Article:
A Lyric Confluence in Fluid States by Heidi Czerwiec

There’s a lot of talk these days about books as “projects,” so it’s refreshing for me to read a collection that takes more of a mosaic approach. As its title indicates, Heidi Czerwiec’s Fluid States exists in a bricolage mode where the components of these lyric essays rise into each other.

The collection begins with a chapbook-length set of meditations on perfume. Czerwiec is a perfume connoisseur (my purchase of this book at AWP was accompanied by a small vial of perfume, which I happily put into my pocket, but which promptly slipped away). Before I go any further, I should admit this up front: I have a terrible sense of smell. Decades of allergies and prescription nose sprays have robbed me of most olfactory pleasures. The essays about perfume, however, are in a way really about loss, about ephemerality. As a person who longs to smell something, it surprised me that even super smellers experience loss.

“If you use it, you lose it. But if you don’t use it, you lose it, too,” Czerwiec writes about Chypre de Coty, a 100-year old formula. There’s a limited amount of Chypre de Coty left in existence, and because of new regulations in perfume manufacturing, there will never be any more. Should you be so lucky to get your hands on a bottle, you better use it before it dries up.

Czerwiec’s twenty lyric essays on perfumes move between prose blocks and lineated mini-poems. Readers learn how perfume began to be marketed to tell a story. There is a particular titillating sequence about Chanel Nº 5 and all its sisters. Throughout the sequence, Czerwiec does a remarkable job of succinctly describing scent. In “Chanel Nº 1: Origin Story, or, The Scented Déjeuner,” Czerwiec writes, “An aperitif of sparkling aldehydes, followed by rose and jasmine served on a bed of sandalwood, and concluded with a light dollop of creamy vanilla.” Yum.

A feminist lens is a signature characteristic of Czerwiec’s writing. “Like most lovers, I swing both ways; as a woman this is easy, the way women have raided men’s closets since the closeted 20thCentury,” she writes in “Fluid.” “Scents didn’t used to be gendered.”

The second section of the book is a feminist bricolage. In “Bear,” we hike through a bear-ridden state park with the narrator and a questionable (soon to be ex-) husband who’s playing human roulette in search of the perfect photograph of a bear, a photograph he will never develop. Tension builds as we weave in and out of scenes in the park. Following the husband on this dangerous fool’s errand is a metaphor not only for the relationship, but also for what it can mean to be a woman writer. It can take us years to learn to exist in a hybrid genre, not to simply follow someone else’s quest or supposed “leadership” in genre as we’ve been trained.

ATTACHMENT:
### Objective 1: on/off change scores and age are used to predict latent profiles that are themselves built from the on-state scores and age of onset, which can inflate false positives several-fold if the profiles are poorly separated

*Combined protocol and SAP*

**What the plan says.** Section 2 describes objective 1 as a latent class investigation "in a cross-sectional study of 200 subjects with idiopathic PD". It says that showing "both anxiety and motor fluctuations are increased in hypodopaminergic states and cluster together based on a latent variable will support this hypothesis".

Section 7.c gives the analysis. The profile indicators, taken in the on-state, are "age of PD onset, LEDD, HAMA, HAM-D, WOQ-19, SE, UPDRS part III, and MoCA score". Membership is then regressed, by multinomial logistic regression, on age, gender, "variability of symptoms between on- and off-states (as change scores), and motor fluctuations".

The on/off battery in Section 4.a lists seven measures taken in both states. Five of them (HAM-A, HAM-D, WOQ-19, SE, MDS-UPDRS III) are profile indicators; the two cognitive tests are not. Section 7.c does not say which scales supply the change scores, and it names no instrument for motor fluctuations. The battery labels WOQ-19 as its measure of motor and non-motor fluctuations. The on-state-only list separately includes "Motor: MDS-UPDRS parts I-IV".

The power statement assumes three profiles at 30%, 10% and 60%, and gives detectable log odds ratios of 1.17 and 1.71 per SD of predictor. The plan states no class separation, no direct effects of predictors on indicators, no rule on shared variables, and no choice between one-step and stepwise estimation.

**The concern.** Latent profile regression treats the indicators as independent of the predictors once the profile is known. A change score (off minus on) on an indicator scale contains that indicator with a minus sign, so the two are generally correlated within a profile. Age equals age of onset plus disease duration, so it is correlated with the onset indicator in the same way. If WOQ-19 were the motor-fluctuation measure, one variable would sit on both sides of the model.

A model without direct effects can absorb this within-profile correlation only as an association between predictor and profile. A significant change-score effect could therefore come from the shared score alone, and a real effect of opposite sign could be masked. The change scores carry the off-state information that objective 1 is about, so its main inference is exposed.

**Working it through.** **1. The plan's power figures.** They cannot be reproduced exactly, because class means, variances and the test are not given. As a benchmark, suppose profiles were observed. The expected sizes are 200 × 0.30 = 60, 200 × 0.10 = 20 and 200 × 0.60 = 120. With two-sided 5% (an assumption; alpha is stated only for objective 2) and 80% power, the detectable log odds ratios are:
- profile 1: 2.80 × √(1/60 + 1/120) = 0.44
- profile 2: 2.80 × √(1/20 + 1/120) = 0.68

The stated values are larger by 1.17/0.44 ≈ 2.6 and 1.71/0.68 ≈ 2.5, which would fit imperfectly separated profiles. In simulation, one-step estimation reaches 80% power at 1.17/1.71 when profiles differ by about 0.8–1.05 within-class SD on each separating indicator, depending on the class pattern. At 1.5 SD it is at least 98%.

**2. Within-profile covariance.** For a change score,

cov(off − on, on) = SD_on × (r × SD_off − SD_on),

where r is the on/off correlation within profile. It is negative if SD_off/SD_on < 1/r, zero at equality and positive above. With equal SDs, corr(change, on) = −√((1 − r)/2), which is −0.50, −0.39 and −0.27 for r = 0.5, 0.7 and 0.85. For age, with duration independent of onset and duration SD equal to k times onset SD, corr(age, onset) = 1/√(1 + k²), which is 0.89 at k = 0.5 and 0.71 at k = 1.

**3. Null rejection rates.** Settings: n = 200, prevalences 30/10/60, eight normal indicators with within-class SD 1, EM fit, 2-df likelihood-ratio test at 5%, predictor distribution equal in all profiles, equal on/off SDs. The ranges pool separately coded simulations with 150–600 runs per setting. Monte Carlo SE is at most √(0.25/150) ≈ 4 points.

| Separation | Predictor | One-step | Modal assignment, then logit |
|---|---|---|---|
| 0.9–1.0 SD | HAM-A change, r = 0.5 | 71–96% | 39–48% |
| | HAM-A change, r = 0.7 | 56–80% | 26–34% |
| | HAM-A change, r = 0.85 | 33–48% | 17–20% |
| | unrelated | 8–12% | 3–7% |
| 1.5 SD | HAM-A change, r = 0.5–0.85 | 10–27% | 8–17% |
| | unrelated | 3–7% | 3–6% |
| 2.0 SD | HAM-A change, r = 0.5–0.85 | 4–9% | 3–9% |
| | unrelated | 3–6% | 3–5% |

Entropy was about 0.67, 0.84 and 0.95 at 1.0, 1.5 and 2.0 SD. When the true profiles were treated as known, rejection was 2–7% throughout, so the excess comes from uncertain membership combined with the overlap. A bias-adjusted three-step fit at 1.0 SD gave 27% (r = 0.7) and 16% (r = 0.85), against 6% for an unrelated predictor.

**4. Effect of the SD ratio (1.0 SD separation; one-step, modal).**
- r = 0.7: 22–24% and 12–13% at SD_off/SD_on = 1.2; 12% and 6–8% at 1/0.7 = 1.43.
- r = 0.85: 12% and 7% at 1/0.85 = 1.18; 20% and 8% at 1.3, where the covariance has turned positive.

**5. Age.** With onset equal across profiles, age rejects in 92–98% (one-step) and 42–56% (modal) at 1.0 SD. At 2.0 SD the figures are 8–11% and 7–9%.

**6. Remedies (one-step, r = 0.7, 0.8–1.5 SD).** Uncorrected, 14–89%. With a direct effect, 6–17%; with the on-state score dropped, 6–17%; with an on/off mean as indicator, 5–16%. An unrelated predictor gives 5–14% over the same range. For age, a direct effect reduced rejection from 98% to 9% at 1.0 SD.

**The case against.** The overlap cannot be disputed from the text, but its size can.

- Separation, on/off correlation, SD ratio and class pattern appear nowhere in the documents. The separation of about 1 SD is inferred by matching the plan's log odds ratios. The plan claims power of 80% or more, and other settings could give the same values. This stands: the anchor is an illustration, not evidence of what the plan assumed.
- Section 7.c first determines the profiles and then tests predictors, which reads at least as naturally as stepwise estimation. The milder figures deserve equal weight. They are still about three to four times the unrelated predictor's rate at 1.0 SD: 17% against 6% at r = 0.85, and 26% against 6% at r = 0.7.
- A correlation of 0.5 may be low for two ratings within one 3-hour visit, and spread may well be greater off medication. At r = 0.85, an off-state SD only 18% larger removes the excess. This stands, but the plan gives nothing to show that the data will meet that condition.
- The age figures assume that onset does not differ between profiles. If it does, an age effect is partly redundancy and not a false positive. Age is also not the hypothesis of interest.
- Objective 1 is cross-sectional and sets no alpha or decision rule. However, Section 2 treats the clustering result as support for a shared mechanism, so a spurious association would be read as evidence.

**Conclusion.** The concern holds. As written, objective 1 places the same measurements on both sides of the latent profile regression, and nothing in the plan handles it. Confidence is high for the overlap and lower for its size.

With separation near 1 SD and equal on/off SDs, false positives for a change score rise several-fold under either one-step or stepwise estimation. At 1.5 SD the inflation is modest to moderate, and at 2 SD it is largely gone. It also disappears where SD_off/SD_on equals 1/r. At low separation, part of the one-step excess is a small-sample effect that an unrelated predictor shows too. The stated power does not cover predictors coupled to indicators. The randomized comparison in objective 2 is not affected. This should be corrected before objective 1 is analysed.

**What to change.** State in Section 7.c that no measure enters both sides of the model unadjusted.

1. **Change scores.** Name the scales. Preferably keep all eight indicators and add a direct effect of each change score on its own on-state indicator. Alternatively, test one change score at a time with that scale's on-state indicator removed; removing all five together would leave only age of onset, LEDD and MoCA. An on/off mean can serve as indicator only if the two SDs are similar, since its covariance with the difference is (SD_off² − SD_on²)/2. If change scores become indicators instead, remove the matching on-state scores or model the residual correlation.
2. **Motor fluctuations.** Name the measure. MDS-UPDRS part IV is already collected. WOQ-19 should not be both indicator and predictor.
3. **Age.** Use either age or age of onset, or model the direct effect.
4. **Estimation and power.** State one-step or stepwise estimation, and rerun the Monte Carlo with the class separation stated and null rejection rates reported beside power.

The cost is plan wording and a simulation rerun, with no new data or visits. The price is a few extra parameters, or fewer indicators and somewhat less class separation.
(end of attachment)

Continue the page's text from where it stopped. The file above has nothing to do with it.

Another essay, “She Got Sauce,” is a glorious sensuous excursion. “It takes 8 minutes and 20 seconds for the sun’s light to reach your tomatoes,” it begins. Our senses continue to heighten as we follow the speaker through the process of making and canning tomato sauce from scratch to be opened during a cold midwestern January for pork ragù. “Strip the needled leaves from the rosemary and chop. Stop to smell the scent of it on your fingers... Time to open the jar; do not rush this moment. Break the seal. Smell deeply, tomatoes as fresh as the day you picked them. Pass the jar to your son, your husband. Smell deeply. Try to remember summer.”

A meditation on campus gun violence (seeing plainclothes ROTC cadettes doing a rogue drill and mistaking it—as anyone would—for an actual active shooter situation), a lyric-essay-on-the-lyric-essay called “Consider the Lobster Mushroom” (the title, of course, a hat tip to David Foster Wallace), and other short essays (including, yes, one on warm toilet seats!) round out this section of the book.

What remains is a fourteen-page sequence originally published as a separate chapbook with Gazing Grain Press, “Sweet/Crude: A Bakken Boom Cycle.” Focusing on the “man camps” and the current fracking boom in North Dakota, this sequence takes on an innovative form. Similar to a crown sonnet, each prose section begins with a version of the line that ended the section before. The refrain of “What lies beneath?” echoes throughout the pages: petroleum, yes, but also an ancient, fossilized sea as well as vital groundwater. Subtext leaps off the page as Czerwiec discusses human trafficking, infrastructural ineptitude, and an astonishing lack of environmental foresight. North Dakota is “a state that couldn’t care less about women’s bodies, yet regulates them more often than oil.”

The final lyric sequence of the book focuses on genetic mutations that happen after exposure to nuclear radiation. These preventable disasters are a reminder of what could happen if we don’t take collective responsibility for our world’s wellbeing. The collection’s earlier, sensuous essays remind us of all we have to lose.


Freesia McKee is author of the chapbook How Distant the City(Headmistress Press, 2017). Her words have appeared in cream city review, The Feminist Wire, Painted Bride Quarterly, CALYX, Gertrude, So to SpeakNimrodInternational Journal, Flyway, and the Ms. Magazine Blog. Freesia’s poetry is forthcoming in The Hollins Critic, Bone Bouquet, The Antigonish Review, and The Grabbed Anthology. Her book reviews have appeared in South Florida Poetry Journal, Gulf Stream, and The Drunken Odyssey. Freesia is the winner of CutBank Literary Journal’s 2018.